If there’s any genre of game that has saturated VR to the point of drowning, it’s the time rhythm game genre. It feels like many VR developers are trying to cut their teeth on experiences that have brought continued success and acclaim to the likes of beat saber – perhaps the most ubiquitous of the lot.
Beat Saber, arguably the pioneer of the VR rhythm game genre, was a phenomenon that has proven time and time again to be queen bee, whose reign at this point feels almost impervious to threat or competition. It just seems to know how to do everything right.
SoundArt VR by Mercury Studios feels distinctly similar in many ways, but where it differs in an effort to carve its own niche identity is also sadly where it feels inferior – which makes it feel like a bit of a “me-too, but not quite” – rather than being elevated by its own innovation.
So it plays a bit like this:
Imagine if you will, a large, stylised 8-petal flower in front of you, arched inwards so as to act as a series of “drums”, arranged in a gaping ring formation. Much like many rhythm games, this is the point of interaction that marks the business end of a tunnel-like “track” stretched out into the distance.
As often house, techno or electronic dance music thumps away (at least from the stock track library) patterned configurations of “cubes” rocket towards you, and your job is to hit or swipe the corresponding petal as the cube passes through it. At certain intervals there are also specific multiplier “moves” that require parrying or thrusting forward, often at moments of crescendo in the music, and often resulting in a cascading flurry of neon to indicate success.
To perform these hits, you have an elongated baton or jousting rod in each hand that function as a sort’ve drumstick or wand. These can be selected from a number of designs, but ultimately don’t affect the gameplay.
The problem is, there’s a bit of a margin of error provided for accuracy to compensate for a lack of clarity over when a perfect hit is made, making the game feel a little less precise and a little more chaotic than other games in the genre. Furthermore, you are sort’ve dynamically scored by the nature of your interactions, though it’s never really clear what you are being scored for, or how to improve on a second pass. This may be a personal choice thing, as perhaps it allows greater access for those more, errr, rhythmically challenged, but it just felt a little less graceful than it perhaps should during the busier moments.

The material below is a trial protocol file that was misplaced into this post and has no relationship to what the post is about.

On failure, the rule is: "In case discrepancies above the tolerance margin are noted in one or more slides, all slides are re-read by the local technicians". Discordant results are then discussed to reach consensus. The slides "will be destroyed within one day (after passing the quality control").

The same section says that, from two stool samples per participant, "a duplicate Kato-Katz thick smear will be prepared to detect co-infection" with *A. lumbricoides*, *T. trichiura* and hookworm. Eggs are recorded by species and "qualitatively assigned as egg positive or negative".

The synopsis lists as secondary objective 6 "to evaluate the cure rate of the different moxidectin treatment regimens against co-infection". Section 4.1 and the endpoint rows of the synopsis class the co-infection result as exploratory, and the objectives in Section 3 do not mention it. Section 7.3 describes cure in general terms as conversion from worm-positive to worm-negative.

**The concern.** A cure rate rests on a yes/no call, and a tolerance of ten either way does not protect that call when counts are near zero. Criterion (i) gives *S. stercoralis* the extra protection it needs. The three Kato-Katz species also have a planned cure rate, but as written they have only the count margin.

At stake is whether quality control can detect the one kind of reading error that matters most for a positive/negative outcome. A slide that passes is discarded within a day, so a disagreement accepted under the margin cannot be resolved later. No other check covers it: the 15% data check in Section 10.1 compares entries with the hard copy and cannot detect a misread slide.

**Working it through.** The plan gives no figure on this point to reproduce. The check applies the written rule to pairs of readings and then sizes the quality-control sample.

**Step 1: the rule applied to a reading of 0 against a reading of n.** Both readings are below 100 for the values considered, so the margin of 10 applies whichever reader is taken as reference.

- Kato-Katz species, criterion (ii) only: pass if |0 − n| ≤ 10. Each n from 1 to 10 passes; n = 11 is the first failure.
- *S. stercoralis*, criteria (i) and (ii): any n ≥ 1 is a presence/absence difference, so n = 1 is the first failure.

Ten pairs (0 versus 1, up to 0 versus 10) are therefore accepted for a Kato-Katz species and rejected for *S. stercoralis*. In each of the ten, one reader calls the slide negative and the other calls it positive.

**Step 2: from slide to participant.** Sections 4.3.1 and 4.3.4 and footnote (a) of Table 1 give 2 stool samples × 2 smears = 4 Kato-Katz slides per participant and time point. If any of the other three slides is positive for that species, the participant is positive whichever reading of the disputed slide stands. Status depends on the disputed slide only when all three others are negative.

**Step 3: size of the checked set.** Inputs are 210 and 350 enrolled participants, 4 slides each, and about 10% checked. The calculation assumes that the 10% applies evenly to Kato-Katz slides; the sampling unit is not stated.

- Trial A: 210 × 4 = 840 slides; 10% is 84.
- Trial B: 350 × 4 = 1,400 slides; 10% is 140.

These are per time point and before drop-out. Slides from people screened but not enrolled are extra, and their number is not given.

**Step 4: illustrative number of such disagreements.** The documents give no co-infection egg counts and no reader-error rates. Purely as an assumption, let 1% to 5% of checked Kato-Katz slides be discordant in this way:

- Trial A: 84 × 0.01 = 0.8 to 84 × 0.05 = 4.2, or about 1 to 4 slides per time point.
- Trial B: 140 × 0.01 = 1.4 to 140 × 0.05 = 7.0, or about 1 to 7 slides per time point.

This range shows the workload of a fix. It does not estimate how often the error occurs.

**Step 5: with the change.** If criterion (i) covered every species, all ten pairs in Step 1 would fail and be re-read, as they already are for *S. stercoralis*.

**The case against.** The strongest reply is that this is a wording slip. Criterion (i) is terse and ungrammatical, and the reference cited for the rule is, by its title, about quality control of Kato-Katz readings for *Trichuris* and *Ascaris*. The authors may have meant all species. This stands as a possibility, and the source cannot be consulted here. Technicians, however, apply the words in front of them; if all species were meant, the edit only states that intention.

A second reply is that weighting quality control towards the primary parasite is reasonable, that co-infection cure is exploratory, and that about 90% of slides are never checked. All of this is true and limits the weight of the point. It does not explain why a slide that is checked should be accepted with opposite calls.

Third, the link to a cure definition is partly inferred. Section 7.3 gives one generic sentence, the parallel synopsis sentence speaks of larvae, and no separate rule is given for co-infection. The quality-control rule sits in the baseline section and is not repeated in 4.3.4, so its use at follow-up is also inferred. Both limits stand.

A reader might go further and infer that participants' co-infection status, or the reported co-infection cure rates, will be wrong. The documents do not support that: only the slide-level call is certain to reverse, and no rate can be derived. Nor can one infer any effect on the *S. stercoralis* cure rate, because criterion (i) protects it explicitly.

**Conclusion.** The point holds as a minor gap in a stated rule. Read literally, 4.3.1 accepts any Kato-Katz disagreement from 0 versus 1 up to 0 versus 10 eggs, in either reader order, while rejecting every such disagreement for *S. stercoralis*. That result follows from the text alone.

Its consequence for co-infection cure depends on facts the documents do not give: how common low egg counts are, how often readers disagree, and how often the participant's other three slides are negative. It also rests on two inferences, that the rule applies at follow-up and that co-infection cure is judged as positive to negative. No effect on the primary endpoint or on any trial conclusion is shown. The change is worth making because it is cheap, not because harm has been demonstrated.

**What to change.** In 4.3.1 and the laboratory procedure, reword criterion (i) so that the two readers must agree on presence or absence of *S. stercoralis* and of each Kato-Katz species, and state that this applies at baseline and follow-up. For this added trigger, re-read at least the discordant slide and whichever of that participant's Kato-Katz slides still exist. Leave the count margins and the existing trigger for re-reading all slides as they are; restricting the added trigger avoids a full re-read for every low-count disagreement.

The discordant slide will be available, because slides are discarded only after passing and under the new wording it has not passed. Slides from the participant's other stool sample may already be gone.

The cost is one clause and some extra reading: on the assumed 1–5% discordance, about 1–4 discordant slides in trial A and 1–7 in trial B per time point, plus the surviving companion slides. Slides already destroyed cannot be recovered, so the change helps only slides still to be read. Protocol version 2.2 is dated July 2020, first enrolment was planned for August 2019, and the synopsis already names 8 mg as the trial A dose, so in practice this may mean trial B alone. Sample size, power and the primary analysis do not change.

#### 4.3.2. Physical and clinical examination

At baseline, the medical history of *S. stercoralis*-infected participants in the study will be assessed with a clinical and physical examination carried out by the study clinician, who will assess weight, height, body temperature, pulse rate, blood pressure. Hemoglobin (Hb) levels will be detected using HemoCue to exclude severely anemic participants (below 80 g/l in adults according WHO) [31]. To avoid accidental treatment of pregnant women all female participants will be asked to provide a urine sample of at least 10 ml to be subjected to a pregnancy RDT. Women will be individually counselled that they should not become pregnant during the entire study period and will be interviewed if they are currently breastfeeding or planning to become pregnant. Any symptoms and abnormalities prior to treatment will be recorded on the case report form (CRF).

It’s beautiful though – if you like the neon future-punk aesthetics of say, Tron, but perhaps a bit less retro and a bit more late 90’s trippy media player visual equaliser, akin to a kaleidoscope of pulsating neon. It definitely has that club-vibe, but could be a little busy for some. Thankfully, adjusting the graphic settings can reduce this effect if need-be.
Music will come down to personal preference – I would’ve loved to see some more contemporary tracks included, but the game does allow you to configure your own tracks much like other rhythm games on PC – though whether people will bother with this is another thing. The tracks I could appreciate for their own merits, but none I played really had the dance along toe-tapping catchiness of many of the licensed Beat Saber tracks – in my opinion an impeccably curated library.
I also found the “shattering glass” sound for a successful hit just created too much filler noise and interfered with the music track a bit. I would’ve preferred to have a short, sharp hit indicator so each successful hit was more pronounced, and the music therefore not muddied by the constant shattering.
But criticism out of the way, that’s not to say the game isn’t fun – as the rhythm genre game is perhaps one of the most accessible in VR. It’s just at this point the benchmark is so high it’s hard not to make direct comparisons. SoundArt VR is fun, frantic, and may be an absolute joy to those who find incentive in the likes of leaderboard competition, or improving on personal bests etc. Also, your mileage will vary based on whether you enjoy the music itself.
I enjoyed playing it while I was in the headset, but I never felt myself wanting to extend beyond short bursts before feeling there was nothing further to be gained from longer play sessions.
If you like this genre – it definitely wouldn’t hurt to check it out, and you may even find the things it didn’t quite do right for me, it does a lot more right for you.